The closing of live music venues has been a common theme this summer in Eastern Massachusetts: T.T. The Bear’s Place closed last month, the Beachcomber in Quincy is reported to shutter next month, and Somerville’s Johnny D’s announced it will board up early next year.
The alleged death of live music, however, isn’t a trend limited to New England, but something being felt around the world. And one Australian promoter has a new theory to add to the conversation, one that doesn’t have anything to do with the usual reasoning behind the closing of rock clubs (high rents, disinterested youth, and rising costs). It’s Tinder and other hook-up apps.
“I had an interesting chat last night at Yah Yah’s with another Melbourne Promoter. We were discussing the fact that 2015 was a tough year,” writes James Young, owner of Melbourne venue Cherry Bar. “I said that I thought the closing of The Palace and the diabolical Australian Dollar leading to far fewer International Tours had genuinely effected numbers at Cherry, especially on the non-weekend nights.”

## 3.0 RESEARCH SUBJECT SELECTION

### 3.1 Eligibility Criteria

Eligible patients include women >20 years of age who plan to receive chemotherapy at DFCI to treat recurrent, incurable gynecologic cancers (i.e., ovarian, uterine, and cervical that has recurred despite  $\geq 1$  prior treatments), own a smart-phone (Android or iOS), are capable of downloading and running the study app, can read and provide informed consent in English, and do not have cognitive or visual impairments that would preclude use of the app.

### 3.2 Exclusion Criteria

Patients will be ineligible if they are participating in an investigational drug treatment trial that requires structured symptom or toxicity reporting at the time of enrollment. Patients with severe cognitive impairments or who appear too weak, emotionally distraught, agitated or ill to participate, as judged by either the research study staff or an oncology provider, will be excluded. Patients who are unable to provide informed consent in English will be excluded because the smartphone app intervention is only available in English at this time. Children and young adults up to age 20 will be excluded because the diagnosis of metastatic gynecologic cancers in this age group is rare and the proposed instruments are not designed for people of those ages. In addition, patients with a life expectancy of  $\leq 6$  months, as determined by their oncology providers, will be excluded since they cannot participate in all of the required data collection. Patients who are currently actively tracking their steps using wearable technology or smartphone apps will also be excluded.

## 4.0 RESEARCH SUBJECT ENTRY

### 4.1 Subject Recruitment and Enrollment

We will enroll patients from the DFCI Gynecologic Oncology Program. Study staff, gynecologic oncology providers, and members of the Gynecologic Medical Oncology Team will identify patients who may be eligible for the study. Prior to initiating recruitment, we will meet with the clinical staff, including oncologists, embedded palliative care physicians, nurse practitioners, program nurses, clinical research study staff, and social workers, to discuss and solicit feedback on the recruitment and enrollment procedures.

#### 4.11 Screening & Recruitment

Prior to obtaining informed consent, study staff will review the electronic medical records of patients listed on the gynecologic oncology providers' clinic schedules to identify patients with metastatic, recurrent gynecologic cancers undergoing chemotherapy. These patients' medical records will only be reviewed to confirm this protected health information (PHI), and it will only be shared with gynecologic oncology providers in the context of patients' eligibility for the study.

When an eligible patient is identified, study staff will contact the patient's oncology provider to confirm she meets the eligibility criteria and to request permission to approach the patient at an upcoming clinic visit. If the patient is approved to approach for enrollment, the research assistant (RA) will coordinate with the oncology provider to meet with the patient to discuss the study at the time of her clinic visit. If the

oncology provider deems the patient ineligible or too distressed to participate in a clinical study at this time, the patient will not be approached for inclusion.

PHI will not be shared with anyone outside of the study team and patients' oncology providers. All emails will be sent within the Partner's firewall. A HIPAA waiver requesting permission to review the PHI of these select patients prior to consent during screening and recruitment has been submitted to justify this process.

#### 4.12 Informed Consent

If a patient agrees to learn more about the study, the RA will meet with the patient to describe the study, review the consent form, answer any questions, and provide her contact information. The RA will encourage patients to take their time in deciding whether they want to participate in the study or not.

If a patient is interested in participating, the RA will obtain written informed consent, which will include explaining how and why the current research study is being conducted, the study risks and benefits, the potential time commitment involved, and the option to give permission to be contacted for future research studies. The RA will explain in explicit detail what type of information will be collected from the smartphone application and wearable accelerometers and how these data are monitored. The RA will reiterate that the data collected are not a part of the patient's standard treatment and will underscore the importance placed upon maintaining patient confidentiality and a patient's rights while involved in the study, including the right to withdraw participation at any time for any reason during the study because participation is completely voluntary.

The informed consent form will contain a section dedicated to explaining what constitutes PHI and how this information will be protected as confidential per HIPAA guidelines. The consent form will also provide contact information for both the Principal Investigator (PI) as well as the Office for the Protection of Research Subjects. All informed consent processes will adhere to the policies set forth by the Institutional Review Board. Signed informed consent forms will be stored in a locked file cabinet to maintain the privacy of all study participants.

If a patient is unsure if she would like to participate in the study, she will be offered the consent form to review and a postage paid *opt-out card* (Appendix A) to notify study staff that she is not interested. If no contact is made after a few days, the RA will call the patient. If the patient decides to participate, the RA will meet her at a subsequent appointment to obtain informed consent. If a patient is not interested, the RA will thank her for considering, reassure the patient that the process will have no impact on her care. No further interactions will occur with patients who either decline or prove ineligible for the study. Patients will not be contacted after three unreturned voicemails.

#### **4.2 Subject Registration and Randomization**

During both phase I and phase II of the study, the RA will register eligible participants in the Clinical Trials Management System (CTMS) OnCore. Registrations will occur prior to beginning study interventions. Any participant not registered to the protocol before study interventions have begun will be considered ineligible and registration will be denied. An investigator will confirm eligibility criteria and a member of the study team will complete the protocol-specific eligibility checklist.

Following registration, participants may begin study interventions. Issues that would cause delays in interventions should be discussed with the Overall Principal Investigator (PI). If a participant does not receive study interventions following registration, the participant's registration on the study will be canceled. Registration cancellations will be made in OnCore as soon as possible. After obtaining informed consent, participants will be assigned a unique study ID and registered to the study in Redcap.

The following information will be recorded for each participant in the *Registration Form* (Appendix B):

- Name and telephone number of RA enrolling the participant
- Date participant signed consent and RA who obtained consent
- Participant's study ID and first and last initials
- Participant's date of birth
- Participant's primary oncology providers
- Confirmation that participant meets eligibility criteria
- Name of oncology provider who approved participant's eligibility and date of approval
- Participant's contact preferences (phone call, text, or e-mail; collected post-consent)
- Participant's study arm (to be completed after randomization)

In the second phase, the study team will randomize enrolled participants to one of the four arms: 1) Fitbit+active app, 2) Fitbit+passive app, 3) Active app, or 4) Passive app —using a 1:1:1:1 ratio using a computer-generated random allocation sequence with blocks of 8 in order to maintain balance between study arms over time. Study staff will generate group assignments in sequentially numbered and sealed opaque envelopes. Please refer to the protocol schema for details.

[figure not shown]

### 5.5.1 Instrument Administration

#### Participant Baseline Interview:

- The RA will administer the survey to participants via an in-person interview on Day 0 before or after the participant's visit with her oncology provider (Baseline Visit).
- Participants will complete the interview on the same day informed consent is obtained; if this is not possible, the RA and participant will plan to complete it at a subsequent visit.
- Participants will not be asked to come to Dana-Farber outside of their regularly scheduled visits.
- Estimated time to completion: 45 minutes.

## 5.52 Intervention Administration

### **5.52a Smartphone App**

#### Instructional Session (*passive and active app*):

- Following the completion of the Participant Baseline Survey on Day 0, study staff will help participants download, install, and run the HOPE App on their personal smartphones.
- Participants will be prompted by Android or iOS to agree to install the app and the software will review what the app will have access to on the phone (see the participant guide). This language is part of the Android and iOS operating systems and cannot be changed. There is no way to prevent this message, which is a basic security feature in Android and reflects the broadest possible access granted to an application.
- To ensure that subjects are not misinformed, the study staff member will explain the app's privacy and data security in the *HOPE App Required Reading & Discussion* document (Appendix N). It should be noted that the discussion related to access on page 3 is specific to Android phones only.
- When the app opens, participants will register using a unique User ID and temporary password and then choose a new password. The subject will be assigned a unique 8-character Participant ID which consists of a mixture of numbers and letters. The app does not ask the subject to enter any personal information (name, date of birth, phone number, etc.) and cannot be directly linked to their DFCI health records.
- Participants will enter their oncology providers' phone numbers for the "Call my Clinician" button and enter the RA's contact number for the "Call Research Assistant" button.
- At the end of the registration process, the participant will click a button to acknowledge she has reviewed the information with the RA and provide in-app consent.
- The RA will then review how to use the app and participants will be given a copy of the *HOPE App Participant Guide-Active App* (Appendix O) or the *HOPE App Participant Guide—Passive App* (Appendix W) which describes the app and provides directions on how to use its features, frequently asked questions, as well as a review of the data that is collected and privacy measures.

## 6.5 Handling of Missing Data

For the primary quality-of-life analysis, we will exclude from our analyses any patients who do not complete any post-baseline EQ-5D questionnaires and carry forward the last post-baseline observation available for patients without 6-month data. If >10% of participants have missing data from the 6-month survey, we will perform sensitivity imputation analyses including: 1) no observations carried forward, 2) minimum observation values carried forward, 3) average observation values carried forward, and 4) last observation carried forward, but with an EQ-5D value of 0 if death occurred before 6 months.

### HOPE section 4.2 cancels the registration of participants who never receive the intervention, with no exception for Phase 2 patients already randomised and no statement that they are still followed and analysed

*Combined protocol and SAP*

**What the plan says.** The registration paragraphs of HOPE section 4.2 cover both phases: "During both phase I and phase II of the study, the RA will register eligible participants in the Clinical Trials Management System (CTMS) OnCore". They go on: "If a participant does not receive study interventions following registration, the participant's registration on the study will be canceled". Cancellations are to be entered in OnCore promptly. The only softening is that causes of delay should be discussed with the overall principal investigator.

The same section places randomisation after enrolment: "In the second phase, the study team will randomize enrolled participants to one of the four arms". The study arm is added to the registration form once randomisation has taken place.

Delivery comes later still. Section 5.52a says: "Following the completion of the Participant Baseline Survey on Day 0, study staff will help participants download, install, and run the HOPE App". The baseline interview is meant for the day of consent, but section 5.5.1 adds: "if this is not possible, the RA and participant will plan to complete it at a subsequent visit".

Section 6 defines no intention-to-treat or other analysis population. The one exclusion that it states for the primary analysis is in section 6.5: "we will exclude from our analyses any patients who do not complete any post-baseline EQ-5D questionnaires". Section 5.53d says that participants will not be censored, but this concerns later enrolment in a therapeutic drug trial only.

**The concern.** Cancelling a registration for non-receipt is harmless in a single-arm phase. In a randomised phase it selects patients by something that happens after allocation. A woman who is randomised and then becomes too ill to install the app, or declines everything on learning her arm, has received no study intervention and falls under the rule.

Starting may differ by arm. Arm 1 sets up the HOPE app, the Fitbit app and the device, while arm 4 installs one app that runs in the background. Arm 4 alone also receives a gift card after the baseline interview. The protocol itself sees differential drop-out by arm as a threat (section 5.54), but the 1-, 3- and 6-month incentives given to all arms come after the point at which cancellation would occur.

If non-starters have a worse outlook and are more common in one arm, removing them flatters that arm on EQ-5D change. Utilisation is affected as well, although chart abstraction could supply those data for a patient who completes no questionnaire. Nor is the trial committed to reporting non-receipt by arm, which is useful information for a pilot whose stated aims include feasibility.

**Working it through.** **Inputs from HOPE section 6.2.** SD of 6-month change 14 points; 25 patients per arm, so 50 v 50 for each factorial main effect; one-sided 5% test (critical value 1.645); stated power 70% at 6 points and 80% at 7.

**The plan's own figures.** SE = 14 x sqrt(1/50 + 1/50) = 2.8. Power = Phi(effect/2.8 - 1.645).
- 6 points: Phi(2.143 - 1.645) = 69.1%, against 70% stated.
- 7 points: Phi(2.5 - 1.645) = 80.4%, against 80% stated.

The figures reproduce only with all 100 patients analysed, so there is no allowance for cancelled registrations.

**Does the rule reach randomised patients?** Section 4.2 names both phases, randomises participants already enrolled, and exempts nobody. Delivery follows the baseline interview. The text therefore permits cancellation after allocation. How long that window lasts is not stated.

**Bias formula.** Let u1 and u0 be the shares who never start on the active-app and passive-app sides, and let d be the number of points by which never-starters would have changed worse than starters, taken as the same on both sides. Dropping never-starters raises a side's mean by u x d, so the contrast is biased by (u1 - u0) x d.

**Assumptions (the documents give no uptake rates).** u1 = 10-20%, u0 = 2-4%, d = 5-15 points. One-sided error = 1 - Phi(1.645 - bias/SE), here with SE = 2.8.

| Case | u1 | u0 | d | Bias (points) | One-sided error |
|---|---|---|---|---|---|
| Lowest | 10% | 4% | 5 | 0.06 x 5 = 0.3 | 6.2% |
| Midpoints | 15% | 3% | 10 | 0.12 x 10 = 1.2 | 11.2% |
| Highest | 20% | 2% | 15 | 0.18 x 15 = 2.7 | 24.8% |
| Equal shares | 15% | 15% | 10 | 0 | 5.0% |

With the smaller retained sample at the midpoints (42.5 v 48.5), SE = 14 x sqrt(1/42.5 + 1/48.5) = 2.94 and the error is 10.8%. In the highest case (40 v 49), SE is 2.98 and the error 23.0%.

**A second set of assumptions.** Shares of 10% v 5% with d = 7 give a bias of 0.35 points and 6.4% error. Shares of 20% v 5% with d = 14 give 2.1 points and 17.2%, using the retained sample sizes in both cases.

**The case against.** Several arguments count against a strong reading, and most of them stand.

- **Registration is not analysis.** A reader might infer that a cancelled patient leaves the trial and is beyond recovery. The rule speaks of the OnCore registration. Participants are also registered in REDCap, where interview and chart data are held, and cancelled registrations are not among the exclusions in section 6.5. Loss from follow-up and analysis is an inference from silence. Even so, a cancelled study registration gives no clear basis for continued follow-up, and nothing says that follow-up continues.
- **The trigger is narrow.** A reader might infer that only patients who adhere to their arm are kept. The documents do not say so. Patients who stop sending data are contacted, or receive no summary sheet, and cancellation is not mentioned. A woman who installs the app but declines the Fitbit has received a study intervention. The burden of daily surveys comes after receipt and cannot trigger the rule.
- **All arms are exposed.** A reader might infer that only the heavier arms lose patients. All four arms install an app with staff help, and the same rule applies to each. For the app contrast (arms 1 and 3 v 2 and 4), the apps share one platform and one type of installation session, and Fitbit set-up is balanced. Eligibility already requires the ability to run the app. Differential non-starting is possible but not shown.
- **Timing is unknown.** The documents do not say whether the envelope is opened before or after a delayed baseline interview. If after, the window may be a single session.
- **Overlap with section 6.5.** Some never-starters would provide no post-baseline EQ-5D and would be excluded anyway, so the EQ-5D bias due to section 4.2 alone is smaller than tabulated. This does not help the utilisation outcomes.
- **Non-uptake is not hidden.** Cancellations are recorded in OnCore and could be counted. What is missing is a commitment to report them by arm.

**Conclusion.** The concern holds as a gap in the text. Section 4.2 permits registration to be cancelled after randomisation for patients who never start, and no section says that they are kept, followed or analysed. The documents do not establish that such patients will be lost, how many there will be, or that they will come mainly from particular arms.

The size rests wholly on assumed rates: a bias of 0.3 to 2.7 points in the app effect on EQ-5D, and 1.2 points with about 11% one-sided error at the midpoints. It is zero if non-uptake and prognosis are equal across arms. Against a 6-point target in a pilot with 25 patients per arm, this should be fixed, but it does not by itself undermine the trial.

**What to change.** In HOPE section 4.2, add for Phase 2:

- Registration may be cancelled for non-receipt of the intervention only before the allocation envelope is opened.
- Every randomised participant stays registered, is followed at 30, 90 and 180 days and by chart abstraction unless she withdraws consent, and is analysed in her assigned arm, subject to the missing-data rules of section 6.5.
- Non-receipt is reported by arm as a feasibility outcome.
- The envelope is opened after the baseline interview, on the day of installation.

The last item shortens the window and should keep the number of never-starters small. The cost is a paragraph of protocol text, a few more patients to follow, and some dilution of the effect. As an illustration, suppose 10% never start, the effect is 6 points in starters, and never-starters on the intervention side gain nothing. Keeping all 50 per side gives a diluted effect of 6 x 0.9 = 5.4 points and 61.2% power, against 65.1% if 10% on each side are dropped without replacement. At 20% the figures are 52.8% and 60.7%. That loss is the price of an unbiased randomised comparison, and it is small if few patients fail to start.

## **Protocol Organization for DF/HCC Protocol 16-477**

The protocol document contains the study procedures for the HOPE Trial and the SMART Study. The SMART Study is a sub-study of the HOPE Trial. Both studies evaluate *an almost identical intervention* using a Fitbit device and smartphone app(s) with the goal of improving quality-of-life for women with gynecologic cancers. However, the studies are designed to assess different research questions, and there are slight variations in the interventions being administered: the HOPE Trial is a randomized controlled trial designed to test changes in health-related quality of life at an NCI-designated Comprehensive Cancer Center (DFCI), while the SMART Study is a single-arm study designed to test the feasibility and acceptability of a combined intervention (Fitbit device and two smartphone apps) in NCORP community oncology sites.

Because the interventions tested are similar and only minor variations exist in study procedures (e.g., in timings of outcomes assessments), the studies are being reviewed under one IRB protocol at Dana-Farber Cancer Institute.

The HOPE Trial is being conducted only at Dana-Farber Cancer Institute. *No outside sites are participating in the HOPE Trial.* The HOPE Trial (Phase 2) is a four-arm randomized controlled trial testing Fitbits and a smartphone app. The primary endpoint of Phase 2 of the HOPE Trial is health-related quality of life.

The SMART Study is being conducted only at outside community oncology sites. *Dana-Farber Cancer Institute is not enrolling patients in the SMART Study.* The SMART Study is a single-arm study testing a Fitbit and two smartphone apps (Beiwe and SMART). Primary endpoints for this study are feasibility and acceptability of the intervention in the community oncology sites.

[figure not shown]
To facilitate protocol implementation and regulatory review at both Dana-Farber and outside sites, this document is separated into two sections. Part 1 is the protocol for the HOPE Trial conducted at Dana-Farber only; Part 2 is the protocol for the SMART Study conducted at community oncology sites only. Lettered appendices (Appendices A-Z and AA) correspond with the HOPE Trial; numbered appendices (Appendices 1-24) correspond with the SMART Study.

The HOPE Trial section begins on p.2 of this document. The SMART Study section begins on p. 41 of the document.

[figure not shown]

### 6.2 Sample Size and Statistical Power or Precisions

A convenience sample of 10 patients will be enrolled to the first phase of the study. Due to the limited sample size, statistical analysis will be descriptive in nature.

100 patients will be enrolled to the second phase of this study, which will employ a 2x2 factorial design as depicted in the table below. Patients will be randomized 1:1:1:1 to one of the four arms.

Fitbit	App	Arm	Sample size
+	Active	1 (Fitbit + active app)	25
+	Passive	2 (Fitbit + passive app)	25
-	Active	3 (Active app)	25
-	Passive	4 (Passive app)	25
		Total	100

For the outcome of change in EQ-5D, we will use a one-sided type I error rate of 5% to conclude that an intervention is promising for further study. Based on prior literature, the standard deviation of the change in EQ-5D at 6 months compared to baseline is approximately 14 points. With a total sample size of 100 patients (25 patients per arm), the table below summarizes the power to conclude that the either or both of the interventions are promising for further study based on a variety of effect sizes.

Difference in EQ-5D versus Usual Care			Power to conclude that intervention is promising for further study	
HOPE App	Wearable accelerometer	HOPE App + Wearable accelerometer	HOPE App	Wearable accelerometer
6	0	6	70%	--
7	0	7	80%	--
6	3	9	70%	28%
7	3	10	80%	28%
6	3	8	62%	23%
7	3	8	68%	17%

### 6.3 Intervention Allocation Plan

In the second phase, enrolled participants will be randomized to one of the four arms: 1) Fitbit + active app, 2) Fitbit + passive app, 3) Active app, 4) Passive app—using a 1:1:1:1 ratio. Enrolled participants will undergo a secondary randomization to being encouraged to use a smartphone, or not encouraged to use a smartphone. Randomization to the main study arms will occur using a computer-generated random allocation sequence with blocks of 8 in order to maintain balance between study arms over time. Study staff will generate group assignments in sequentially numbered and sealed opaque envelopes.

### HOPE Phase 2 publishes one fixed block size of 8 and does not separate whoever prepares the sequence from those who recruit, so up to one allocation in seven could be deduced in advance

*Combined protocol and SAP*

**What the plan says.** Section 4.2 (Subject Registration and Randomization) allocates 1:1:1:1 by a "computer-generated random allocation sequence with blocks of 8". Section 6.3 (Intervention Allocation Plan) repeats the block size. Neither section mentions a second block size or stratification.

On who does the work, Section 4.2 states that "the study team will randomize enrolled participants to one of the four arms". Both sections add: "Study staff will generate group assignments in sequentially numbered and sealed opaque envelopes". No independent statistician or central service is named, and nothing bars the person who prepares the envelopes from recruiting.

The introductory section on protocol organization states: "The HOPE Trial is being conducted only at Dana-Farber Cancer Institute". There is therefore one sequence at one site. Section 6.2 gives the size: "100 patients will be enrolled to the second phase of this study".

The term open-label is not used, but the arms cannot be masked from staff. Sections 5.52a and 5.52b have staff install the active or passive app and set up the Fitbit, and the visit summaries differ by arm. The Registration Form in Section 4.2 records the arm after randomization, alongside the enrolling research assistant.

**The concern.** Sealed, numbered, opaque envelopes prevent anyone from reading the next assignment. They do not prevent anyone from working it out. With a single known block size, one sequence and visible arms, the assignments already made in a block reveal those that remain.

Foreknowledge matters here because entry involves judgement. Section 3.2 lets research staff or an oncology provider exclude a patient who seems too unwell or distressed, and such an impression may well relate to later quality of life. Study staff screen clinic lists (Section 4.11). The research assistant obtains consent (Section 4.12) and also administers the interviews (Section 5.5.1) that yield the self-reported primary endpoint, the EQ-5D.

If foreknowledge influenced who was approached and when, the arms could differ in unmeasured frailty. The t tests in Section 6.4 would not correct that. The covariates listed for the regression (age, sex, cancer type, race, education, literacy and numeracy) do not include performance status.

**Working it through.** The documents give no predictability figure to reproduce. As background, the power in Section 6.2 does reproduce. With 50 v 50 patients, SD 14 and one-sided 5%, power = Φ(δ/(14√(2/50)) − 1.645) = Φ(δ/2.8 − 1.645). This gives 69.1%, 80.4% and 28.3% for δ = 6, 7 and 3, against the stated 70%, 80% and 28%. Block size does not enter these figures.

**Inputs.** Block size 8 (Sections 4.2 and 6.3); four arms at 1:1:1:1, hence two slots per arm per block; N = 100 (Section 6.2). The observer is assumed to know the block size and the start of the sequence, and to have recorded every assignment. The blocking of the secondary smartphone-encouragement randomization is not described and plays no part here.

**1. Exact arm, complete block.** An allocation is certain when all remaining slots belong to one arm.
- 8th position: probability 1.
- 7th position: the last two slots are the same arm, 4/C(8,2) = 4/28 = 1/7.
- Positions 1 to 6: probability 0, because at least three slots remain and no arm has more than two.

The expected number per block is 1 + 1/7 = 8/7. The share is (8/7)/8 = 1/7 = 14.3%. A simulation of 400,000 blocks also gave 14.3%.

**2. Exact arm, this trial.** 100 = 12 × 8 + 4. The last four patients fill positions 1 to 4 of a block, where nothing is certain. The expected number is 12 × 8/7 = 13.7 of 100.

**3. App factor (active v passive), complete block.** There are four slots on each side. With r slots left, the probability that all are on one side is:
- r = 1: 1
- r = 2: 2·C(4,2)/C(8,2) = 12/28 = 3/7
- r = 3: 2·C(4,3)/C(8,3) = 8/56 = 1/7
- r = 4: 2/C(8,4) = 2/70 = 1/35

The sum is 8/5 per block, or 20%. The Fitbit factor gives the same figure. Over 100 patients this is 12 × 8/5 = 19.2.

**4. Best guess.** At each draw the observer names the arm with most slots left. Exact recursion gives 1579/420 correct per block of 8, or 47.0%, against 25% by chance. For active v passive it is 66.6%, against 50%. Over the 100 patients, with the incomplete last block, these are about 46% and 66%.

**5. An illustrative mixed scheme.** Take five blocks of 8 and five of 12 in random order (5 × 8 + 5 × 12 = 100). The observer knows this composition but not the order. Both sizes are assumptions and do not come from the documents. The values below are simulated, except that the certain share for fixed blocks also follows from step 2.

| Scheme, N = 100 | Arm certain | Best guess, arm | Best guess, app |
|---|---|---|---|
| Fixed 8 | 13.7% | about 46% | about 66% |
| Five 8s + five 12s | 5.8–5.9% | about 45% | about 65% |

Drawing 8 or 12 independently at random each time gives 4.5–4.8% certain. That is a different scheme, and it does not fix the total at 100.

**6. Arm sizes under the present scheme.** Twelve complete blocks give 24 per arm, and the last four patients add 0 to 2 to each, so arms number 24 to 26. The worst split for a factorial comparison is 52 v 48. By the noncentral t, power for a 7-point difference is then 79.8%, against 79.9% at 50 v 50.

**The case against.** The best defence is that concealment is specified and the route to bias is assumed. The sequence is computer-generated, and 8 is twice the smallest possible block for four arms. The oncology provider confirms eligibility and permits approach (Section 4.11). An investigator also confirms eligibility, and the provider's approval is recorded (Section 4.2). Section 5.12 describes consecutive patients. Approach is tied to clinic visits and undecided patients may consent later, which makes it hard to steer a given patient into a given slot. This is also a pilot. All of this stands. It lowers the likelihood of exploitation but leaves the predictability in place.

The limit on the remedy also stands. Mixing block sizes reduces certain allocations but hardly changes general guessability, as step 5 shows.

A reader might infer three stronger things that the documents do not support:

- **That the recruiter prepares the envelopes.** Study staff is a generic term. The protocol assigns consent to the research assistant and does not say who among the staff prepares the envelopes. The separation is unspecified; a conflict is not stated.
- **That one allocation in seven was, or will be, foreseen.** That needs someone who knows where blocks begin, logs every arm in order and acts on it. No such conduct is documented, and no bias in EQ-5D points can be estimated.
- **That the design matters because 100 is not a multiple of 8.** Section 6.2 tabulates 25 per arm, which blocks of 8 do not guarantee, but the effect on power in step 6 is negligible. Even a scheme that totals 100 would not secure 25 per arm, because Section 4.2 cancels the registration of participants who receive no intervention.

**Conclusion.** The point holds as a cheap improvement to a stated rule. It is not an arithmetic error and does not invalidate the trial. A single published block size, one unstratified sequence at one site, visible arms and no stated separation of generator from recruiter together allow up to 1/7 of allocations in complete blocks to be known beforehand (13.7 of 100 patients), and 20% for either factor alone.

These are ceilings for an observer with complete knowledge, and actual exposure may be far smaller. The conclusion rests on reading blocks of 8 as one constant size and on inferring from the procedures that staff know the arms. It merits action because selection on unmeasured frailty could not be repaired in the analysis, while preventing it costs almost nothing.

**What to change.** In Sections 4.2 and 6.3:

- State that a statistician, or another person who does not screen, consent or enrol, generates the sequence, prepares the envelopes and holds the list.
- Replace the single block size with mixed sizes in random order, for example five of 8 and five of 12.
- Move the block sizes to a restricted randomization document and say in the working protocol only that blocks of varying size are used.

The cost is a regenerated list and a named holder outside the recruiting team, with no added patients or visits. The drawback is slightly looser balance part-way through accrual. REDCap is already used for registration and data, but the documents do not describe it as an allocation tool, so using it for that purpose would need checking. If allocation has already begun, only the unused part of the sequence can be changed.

Then it gets interesting.
“But then he posed a theory I had never heard before: ‘You’ve forgotten the most important factor of all. Tinder has destroyed the live music and pub scene. First, look at Grinder and the gay scene. Grindr came two years before Tinder. Commercial Road Prahran used to be a thriving late night gay hot spot. Now, it’s dead as a door nail. It’s over. Now we are seeing the same thing with Tinder. This is how young people ‘pick up’ these days. I see them in the office. They’re on it all the time.”
He adds: “They’re not going out to clubs and pubs to pick up anymore. They’re just picking up their phones. Tinder is killing off clubs and pubs all over Melbourne and Australia. And when they take their dates out for the first time, they try to impress them with some chic dining experience, rather than a rowdy live music experience. I’m telling you, Tinder has alot to answer for. It’s bleak out their for club owners. These are dark and challenging times. We need to get young people off their phones and back into our bars to actually socialise or we’re all going to go out of business.’